Richmond Signage petition potential conflict with freedom of expression
Tuesday, March 19, 2013 by Randolf Richardson 張文道
On March 18, 2013 at 16:00, two long-time Richmond residents named Ann Merdinyan and Kerry Starchuk presented their petition regarding signage in the City of Richmond (B.C., Canada) to city council, and I attended because I was concerned that the legislation the petition was arguing for would be in direct conflict with freedom of expression which is a protected right under the Canadian Charter. I also prepared a speech the day before with the intention of presenting it in opposition, but unfortunately there wasn't enough time for any attendees to share their perspectives. Here is the text of my speech:
Sunday, March 17th, 2013
The diversity of cultures and languages accepted and supported in Canada are integral to Canada's character, and are also fondly recognized as our strength on the international stage. If we start rejecting this diversity, then we will actually be weakening our social psychological health nationally and sabotaging our integrity internationally.
Various Government departments are required by law to provide services in either English or French, or both (depending on demand), with a provision to optionally provide support for other languages where demand justifies it. This is not required for the signage used by private individuals and organizations, although businesses that want more customers will often try to accommodate patrons who know other languages.
Restricting or imposing upon private individuals and businesses "expressing themselves freely," as the oppressive burdens advocated by the petition most certainly do, is an unreasonable violation of the Canadian Charter of Rights and Freedoms (which specifies the fundamental building blocks of our wonderfully diverse Canadian culture).
This petition is demanding unreasonable legislated impositions that threaten to infringe section 2 of the Canadian Charter of Rights and Freedoms, which inevitably will lead to the need for enforcement by specialized language police. These "language police" will consume valuable resources that will most likely be a tremendous waste of time and money that would at least be more meaningful if proactively spent on providing free or subsidized English and French language and literacy education.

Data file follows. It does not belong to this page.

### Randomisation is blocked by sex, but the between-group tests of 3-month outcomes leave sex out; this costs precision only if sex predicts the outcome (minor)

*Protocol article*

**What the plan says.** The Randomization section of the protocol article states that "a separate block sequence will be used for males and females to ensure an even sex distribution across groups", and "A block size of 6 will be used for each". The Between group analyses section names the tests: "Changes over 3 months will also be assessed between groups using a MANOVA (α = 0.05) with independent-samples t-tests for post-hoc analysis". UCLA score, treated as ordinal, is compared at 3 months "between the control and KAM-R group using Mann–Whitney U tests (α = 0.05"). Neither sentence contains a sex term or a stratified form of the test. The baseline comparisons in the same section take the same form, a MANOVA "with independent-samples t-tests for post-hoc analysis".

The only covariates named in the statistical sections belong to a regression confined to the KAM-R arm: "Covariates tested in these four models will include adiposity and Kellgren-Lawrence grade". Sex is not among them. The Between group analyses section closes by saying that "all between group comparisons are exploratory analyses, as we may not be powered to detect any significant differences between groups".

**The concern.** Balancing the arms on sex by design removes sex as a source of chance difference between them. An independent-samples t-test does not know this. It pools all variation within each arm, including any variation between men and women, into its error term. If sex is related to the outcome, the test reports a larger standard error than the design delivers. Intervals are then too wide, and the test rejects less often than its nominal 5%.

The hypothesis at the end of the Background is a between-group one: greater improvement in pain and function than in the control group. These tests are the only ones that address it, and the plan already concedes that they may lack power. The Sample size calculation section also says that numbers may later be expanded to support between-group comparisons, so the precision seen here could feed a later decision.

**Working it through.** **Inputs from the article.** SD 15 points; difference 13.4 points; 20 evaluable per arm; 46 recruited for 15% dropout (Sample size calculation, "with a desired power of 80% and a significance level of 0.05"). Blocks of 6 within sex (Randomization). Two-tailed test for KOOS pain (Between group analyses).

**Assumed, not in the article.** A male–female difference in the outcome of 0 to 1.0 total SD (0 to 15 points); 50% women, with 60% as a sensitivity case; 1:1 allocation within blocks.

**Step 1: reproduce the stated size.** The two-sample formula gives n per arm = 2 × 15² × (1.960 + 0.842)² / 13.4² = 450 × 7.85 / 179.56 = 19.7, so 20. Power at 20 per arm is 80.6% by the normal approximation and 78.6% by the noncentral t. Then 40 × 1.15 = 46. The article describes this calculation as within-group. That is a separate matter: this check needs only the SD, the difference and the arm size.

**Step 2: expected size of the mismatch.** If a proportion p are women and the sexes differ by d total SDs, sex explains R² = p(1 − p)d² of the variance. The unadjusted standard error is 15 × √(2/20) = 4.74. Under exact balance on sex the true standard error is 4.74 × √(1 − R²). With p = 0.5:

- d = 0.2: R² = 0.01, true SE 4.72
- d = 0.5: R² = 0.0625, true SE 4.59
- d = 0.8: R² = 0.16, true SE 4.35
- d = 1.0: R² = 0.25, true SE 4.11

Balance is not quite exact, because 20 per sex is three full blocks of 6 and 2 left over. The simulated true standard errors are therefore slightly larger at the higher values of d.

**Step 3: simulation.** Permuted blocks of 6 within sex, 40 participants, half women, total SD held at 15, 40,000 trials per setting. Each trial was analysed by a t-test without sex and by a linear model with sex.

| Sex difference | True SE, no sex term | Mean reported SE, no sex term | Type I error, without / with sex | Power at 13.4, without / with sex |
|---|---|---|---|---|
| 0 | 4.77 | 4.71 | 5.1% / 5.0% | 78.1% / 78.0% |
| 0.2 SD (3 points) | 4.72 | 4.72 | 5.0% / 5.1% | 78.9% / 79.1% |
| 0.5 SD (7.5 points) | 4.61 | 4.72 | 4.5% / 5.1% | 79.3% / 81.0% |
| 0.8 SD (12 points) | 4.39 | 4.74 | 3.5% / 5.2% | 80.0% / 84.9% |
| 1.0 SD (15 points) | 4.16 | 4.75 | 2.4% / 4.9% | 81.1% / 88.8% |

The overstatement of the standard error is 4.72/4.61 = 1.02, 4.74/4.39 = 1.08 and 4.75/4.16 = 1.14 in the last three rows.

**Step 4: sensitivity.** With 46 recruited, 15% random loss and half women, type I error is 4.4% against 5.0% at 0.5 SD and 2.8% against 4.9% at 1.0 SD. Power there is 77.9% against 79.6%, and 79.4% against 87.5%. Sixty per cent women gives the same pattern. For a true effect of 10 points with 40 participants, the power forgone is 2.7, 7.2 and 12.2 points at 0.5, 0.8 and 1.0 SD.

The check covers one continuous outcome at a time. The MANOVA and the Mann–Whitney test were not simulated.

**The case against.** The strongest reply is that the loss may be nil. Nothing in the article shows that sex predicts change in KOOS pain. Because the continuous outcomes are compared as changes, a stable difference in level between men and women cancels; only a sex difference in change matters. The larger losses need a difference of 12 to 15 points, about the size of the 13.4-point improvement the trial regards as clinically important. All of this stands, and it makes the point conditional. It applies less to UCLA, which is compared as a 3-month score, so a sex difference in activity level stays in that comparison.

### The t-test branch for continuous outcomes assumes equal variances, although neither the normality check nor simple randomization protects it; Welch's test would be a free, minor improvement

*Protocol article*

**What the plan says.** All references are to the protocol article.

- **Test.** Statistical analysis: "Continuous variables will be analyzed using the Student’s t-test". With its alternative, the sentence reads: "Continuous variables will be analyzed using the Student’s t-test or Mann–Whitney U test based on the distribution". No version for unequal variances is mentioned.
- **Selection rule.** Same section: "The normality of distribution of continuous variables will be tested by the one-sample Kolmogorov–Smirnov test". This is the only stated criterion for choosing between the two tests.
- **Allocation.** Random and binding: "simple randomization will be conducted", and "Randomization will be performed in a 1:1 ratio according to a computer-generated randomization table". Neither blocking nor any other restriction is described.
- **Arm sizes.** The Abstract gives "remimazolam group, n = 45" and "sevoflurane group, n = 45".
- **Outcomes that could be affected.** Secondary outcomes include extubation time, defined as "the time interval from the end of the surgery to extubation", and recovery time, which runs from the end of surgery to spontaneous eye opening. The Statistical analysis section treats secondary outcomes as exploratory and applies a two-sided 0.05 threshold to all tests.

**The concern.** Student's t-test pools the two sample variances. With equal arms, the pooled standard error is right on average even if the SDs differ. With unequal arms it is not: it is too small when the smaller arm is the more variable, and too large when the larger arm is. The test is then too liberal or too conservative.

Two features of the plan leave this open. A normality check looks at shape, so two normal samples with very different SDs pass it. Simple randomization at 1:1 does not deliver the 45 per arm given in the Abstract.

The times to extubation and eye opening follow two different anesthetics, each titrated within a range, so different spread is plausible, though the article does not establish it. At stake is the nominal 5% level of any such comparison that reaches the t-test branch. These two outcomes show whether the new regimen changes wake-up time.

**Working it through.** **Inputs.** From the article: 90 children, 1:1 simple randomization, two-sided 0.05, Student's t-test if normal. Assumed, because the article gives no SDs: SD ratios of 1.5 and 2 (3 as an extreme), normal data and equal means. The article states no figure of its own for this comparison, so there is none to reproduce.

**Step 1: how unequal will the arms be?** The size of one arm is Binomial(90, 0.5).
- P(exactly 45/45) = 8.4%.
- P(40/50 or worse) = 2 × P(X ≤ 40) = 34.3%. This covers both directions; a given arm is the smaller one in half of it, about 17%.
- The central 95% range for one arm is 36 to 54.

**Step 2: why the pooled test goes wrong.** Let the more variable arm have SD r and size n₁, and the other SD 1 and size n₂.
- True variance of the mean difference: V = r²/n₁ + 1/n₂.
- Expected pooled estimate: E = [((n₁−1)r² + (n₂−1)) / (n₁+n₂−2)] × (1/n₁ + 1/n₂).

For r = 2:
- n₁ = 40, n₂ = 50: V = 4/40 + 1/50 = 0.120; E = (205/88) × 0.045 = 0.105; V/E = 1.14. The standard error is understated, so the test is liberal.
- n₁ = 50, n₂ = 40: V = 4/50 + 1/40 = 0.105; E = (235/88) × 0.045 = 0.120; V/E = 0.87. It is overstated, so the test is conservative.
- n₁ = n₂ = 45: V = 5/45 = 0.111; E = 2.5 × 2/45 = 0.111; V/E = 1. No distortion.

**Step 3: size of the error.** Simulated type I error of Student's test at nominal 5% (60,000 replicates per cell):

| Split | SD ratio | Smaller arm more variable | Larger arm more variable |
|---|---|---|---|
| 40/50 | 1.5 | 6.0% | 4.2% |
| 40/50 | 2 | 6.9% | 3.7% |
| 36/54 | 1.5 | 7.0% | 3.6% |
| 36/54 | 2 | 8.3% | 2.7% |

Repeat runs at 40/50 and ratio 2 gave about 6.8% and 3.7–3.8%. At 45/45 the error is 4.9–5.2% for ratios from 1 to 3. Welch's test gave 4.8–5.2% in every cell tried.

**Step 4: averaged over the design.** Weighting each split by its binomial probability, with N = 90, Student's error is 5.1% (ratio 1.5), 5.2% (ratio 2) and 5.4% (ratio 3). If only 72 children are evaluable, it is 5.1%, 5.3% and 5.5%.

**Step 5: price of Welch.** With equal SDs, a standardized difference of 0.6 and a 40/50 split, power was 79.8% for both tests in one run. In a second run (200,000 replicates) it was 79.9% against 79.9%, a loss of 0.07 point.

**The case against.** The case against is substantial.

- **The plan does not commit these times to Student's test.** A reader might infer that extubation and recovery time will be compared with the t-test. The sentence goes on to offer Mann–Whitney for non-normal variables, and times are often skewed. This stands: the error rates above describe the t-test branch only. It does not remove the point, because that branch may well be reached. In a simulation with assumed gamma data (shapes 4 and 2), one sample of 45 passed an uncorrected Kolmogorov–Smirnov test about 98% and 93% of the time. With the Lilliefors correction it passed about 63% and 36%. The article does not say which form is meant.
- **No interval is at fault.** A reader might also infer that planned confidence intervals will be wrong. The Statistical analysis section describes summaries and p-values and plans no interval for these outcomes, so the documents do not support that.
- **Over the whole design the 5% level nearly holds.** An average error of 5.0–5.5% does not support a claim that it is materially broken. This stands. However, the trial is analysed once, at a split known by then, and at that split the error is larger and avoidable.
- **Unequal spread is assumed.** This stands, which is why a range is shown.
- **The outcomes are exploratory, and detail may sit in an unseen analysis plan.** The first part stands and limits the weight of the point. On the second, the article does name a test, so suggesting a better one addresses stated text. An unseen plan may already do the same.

I am against restrictions being placed upon anyone's freedom to express themselves, regardless of whether I agree with the messages or opinions being expressed, and signs on private property are obviously a reasonable form of free expression regardless of whether the context is commercial.
Do keep in mind that rights, once lost, are far more difficult to recover peacefully (if at all), thus as a society we're generally far better off trying to find win-win solutions instead of insisting on compromises that require concessions. We are at less risk of taking the greater risk of freedom when we don't dictate what must and must not be expressed.
Yours very truly,
Randolf Richardson 張文道
Beautiful British Columbia, Canada
City council, after discussing the matter, made a few motions which resulted in the petition not being supported, so overall I'm satisfied with the outcome. After the meeting ended, press representatives of roughly two-dozen media organizations (mostly from news radio and television networks) surrounded Ann and Kerry and bombarded them with a lot of questions. (It was interesting to see "freedom of the press" in action first-hand like this, a freedom which, by the way, is also specifically protected under section 2 of the Canadian Charter of Rights and Freedoms.)
If you'd like to contact me to share your perspective, I'd be delighted regardless of whether you agree with me. My contact information is available on my contact page.